Desi Arnaz pioneered the three-camera system for filming situation comedies before a live studio audience when co-starring with his then-wife Lucille Ball in "I Love Lucy." She won two Emmys for this TV classic and was nominated for another seven. However, Aranz was never nominated at all, but the cavalier Cuban bandlander suffered the slight well, saying, "It's OK. When the Emmys have a category for best bongo player and I'm not nominated, then I'll get mad!" Arnaz hosted the kudos twice (the first time with Ball in 1952 and the second time solo in 1957). Six years after he died in 1986, Arnaz was posthumously inducted into the Television Hall of Fame.
Over its first eight seasons, "Curb Your Enthusiasm" has received 38 Emmy Award nominations but won just twice, for Directing in 2003 and Single-Camera Picture Editing in 2012. Among the losses for this HBO laffer are seven bids for Best Comedy Series and five for Comedy Actor for creator/star Larry David.
For his portrayal of taciturn FBI Agent Fox Mulder on long-running sci-fi hit "The X Files," David Duchovny contended twice for Best Drama Actor. He lost his 1997 bid to Dennis Franz who won the third of his eventual four Emmys for "NYPD Blue." Duchovny's co-star Gillian Anderson won her only Best Drama Actress Emmy (out of four nominations) that night. The next year, Duchovny lost to Andre Braugher ("Homicide: Life on the Street"). He also lost both his Guest Comedy Actor races for spoofing himself on "The Larry Sanders Show" in 1997 and as an over-the-top weatherman on "LIfe with Bonnie" in 2002.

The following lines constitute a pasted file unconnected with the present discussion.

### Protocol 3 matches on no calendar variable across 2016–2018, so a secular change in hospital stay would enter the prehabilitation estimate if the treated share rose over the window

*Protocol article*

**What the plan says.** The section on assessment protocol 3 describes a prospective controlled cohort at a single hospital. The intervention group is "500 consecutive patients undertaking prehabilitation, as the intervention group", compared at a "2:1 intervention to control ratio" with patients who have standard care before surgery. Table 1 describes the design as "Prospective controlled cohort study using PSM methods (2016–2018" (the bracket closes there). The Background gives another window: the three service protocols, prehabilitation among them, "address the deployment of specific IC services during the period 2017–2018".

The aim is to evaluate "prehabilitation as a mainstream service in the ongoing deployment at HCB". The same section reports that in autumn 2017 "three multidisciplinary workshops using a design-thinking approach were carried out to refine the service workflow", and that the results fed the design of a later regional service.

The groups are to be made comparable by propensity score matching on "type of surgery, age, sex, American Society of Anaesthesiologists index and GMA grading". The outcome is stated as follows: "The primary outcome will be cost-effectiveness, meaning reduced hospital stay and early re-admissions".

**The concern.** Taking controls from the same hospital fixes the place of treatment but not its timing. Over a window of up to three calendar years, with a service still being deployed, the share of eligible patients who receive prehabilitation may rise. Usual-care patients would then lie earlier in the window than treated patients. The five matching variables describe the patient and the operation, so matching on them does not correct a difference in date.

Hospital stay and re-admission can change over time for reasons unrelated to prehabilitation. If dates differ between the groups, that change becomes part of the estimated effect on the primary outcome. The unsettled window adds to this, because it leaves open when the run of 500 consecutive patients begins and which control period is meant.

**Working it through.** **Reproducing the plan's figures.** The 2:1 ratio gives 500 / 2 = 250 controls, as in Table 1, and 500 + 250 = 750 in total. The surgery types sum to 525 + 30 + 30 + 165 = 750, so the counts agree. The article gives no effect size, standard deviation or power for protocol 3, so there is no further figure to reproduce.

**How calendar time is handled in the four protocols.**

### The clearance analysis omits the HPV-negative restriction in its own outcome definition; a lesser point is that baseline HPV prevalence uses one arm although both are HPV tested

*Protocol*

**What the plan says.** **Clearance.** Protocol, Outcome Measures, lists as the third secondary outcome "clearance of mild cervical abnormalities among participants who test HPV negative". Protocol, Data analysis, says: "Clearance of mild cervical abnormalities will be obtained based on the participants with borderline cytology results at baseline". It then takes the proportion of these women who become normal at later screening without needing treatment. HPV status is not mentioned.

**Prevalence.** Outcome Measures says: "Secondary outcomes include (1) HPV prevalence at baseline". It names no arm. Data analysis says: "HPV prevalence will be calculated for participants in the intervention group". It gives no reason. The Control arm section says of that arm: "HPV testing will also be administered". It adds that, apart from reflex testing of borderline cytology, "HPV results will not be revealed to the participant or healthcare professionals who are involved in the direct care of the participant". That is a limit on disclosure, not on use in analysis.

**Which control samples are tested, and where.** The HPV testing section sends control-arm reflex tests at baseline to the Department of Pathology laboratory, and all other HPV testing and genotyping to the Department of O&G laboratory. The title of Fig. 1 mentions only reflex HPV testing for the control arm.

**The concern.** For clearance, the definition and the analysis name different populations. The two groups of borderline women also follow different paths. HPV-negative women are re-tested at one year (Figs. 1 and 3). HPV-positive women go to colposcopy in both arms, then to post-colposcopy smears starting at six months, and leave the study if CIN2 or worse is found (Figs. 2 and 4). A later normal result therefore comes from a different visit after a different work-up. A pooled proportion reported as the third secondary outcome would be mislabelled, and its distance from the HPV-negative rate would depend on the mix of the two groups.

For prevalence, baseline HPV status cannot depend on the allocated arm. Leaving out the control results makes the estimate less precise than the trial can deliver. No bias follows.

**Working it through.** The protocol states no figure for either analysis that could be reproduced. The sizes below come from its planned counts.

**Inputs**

It switched back and forth between the drama and comedy categories on the Emmy Awards ballot, trying anything possible to get nominated, but "Gilmore Girls" and its star Lauren Graham were never nominated. Over seven seasons, the show reaped only one bid -- in 2004 for Best Makeup -- which it won.
Elizabeth Montgomery couldn't conjur up an Emmy, losing all five of her consecutive Best Comedy Actress bids for "Bewitched" to Mary Tyler Moore ("The Dick Van Dyke Show," 1966); Lucille Ball ("The Lucy Show," 1967, 1968) and Hope Lange ("The Ghost and Mrs. Muir," 1969, 1970). She lost her first Emmy bid for Single Performance for a 1961 appearance on "The Untouchables" to Judith Anderson ("Macbeth"), both her TV Movie Actress races -- first in 1974 for "A Case of Rape" to Cicely Tyson ("The Autobiography of Miss Jane Pittman") and in 1975 for "The Legend of Lizzie Borden" to Katharine Hepburn ("Love Among the Ruins") and her 1978 bid for Limited Series Actress for "The Awakening Land" to Meryl Streep ("Holocaust").